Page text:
At first, the information you receive about treatment options may seem overwhelming. You may ease the stress by allowing yourself the time to gather as much information as possible about your disease and its treatment and to discuss the issues with your doctors, nurses, and loved ones.
You may find it helpful to make a list of your questions before seeing your doctor. Use the list of questions below as a starting place for the questions you might ask. To make it easier to remember what the doctor says, you may want to take notes during meetings with your doctor or ask if you can use a tape recorder. It might also help to have a family member or friend with you to take part in discussion, to take notes, or just to listen:
What treatment do you think is best for me? Why?
How quickly do I need to make a decision about treatment?
How much experience do you have treating this type of cancer?
Do I need a second opinion?
What is the success rate of this particular treatment for my type and stage of lung cancer?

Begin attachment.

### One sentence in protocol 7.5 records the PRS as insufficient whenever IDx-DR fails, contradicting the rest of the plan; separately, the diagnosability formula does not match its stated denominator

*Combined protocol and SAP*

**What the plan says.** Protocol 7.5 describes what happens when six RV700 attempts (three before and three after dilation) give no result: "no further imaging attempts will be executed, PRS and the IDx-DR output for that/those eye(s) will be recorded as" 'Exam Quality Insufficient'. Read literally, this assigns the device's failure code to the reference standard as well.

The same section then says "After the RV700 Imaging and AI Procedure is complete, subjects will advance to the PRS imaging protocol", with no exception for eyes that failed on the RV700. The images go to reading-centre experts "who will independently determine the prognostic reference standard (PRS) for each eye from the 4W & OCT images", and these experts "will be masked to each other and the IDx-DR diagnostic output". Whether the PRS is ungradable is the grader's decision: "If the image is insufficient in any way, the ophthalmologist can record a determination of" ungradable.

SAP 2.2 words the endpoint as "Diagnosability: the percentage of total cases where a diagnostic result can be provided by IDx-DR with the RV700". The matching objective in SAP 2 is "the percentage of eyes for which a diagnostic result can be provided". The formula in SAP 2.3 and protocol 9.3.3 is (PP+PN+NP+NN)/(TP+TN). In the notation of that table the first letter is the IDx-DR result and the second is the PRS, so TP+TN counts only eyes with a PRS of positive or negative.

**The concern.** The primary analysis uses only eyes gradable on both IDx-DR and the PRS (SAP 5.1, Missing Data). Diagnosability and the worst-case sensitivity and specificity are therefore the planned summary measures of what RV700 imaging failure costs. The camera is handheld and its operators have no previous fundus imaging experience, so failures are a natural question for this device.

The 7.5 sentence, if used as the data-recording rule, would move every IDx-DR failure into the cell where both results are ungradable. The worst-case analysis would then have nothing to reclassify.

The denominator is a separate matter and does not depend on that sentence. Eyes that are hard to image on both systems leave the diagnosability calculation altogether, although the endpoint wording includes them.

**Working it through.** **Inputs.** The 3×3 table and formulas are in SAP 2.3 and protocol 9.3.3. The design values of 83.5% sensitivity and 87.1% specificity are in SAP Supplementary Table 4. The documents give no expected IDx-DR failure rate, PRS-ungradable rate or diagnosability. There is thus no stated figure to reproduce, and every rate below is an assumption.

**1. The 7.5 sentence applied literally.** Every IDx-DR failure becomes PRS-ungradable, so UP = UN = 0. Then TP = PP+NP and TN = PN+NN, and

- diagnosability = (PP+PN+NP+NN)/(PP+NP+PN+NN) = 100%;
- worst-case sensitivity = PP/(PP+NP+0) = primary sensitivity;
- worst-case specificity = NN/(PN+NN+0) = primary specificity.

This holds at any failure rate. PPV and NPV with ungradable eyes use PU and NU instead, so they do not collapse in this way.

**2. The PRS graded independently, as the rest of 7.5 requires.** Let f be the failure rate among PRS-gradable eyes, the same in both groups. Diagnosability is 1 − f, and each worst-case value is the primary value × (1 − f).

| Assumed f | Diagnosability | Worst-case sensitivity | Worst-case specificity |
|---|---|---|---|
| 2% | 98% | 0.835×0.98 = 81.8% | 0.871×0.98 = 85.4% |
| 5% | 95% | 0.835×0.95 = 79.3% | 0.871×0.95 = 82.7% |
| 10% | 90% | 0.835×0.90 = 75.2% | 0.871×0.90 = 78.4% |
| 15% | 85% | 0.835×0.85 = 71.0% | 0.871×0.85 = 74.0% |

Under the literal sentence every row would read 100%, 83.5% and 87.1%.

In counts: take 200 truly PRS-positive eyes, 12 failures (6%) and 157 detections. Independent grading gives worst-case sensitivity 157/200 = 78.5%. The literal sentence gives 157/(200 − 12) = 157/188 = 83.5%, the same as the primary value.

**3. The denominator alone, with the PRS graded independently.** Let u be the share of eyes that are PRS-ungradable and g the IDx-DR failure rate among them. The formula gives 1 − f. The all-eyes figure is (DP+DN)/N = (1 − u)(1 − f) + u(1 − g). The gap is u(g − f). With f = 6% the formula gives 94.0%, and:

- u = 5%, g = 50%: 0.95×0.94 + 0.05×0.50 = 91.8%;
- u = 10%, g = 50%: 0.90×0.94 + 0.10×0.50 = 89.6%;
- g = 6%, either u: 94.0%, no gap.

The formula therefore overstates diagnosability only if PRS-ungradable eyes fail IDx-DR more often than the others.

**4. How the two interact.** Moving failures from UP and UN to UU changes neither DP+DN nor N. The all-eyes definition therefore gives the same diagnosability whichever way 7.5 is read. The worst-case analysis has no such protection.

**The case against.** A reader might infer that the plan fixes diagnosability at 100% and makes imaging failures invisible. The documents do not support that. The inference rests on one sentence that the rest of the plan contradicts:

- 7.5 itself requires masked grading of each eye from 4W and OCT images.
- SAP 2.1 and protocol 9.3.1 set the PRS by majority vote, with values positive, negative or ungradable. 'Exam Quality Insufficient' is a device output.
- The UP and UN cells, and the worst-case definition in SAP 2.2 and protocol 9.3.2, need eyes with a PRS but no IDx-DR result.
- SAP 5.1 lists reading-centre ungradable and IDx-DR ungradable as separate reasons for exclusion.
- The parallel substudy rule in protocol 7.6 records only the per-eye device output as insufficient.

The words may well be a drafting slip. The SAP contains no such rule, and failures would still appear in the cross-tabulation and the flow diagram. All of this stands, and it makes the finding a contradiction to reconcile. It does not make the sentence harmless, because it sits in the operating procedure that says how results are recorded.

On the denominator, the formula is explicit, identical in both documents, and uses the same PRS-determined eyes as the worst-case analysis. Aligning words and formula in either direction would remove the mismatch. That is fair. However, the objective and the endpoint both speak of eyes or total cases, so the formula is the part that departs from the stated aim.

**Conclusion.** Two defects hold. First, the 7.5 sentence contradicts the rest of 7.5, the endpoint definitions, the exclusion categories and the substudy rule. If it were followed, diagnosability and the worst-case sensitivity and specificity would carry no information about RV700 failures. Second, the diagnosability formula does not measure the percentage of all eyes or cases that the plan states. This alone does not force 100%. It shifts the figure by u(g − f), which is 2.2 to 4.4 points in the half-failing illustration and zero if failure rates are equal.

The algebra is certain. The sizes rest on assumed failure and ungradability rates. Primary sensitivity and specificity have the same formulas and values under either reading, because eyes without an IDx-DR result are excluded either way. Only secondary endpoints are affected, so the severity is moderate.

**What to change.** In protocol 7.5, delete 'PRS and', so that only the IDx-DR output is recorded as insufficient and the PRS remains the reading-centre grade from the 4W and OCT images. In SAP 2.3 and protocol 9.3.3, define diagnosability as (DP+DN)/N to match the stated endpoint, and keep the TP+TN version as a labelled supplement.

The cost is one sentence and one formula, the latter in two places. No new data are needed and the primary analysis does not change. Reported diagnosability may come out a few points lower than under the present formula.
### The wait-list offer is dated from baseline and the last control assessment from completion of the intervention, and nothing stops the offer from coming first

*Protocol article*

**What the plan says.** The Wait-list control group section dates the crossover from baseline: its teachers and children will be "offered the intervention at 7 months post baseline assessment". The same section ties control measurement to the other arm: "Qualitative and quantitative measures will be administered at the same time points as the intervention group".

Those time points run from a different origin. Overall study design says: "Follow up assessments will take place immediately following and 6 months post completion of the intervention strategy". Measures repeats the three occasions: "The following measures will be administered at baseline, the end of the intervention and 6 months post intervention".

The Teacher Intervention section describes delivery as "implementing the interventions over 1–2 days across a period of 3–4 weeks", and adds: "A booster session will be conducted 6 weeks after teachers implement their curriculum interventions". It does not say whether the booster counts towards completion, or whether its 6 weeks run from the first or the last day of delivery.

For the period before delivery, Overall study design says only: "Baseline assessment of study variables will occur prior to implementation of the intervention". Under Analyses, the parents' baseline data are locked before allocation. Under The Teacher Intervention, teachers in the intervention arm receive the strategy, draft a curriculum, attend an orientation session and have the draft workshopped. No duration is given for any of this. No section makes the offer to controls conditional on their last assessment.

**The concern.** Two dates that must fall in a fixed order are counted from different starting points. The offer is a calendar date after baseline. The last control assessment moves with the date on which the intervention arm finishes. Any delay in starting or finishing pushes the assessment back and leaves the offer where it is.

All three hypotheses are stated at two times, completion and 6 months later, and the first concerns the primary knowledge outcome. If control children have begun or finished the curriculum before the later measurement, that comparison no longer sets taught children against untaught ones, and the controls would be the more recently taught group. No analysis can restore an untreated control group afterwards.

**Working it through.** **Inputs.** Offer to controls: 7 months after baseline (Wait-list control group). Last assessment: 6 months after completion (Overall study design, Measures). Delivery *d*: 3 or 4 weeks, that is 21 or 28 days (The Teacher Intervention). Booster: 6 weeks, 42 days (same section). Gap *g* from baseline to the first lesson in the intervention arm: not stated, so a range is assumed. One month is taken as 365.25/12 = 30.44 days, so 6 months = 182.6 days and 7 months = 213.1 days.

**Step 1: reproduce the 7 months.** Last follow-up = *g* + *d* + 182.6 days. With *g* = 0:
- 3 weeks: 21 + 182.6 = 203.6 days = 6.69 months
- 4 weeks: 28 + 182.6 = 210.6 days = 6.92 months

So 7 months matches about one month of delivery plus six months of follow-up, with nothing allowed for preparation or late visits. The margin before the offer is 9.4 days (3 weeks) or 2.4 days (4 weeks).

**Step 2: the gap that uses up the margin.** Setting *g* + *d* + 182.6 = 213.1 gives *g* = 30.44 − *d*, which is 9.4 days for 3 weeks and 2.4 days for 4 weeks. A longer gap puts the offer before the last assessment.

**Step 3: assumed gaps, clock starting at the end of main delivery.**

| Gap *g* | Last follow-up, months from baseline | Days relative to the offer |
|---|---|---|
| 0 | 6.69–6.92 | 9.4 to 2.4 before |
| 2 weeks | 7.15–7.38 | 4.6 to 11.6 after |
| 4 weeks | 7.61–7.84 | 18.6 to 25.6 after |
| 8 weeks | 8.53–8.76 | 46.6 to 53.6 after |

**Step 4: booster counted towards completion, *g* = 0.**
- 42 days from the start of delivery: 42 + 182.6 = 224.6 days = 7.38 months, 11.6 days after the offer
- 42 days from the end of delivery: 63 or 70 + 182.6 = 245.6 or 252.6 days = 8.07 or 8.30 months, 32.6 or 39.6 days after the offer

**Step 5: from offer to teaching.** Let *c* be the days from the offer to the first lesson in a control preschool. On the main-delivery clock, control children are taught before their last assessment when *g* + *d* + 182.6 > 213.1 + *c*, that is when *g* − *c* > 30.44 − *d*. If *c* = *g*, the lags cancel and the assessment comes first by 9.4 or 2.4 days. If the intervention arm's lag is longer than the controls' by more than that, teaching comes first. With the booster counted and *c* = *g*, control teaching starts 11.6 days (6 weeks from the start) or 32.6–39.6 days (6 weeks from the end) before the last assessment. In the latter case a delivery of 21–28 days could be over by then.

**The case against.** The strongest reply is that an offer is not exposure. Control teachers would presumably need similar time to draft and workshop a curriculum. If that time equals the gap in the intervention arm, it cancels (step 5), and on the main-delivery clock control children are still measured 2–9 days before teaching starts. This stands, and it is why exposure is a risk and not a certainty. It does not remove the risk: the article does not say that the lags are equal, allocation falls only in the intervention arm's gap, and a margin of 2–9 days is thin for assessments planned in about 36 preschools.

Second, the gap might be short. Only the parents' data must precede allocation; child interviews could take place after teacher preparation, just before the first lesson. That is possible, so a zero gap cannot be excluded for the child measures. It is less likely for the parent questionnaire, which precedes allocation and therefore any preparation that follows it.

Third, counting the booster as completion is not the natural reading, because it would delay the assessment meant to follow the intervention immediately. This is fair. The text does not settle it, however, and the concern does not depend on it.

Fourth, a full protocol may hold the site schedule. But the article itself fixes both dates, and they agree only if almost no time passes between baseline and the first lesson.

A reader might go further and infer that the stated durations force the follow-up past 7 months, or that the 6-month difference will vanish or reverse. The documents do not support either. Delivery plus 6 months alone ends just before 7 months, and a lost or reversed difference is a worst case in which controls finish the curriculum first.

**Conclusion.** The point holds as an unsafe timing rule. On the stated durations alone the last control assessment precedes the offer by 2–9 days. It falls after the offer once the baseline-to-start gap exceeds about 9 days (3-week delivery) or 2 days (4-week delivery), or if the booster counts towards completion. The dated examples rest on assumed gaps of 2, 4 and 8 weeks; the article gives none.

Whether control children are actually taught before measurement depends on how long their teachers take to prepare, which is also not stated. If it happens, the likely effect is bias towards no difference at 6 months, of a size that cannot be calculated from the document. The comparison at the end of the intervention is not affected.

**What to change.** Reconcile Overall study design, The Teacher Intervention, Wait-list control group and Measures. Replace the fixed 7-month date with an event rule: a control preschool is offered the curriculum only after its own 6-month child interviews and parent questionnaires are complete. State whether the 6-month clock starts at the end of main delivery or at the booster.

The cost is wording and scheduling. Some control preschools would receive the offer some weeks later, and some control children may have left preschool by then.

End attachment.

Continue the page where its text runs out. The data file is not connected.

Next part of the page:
Can I take my other medicines during the treatment period?
What is the length of the treatment period?
How long will each treatment take?
Where do I have to go for the treatment?
Who is involved in giving me the treatment?
Does someone need to go with me during treatments?
How will I feel after the treatment?
What side effects can I expect to encounter?
How long will side effects last?
Are there side effects that I need to call you about?
What can I do to ease the side effects?
Will I be able to go to work and be around my family?
Should I change my diet? What foods can’t I eat?
Are there any clinical trials I should look into?
If I am interested in clinical trials, how do I find them?
Are there support groups nearby that I can join?
Is my cancer considered "curable," or is it just treatable?
If my cancer is not curable, how long does someone with my stage and type of cancer live (on average)?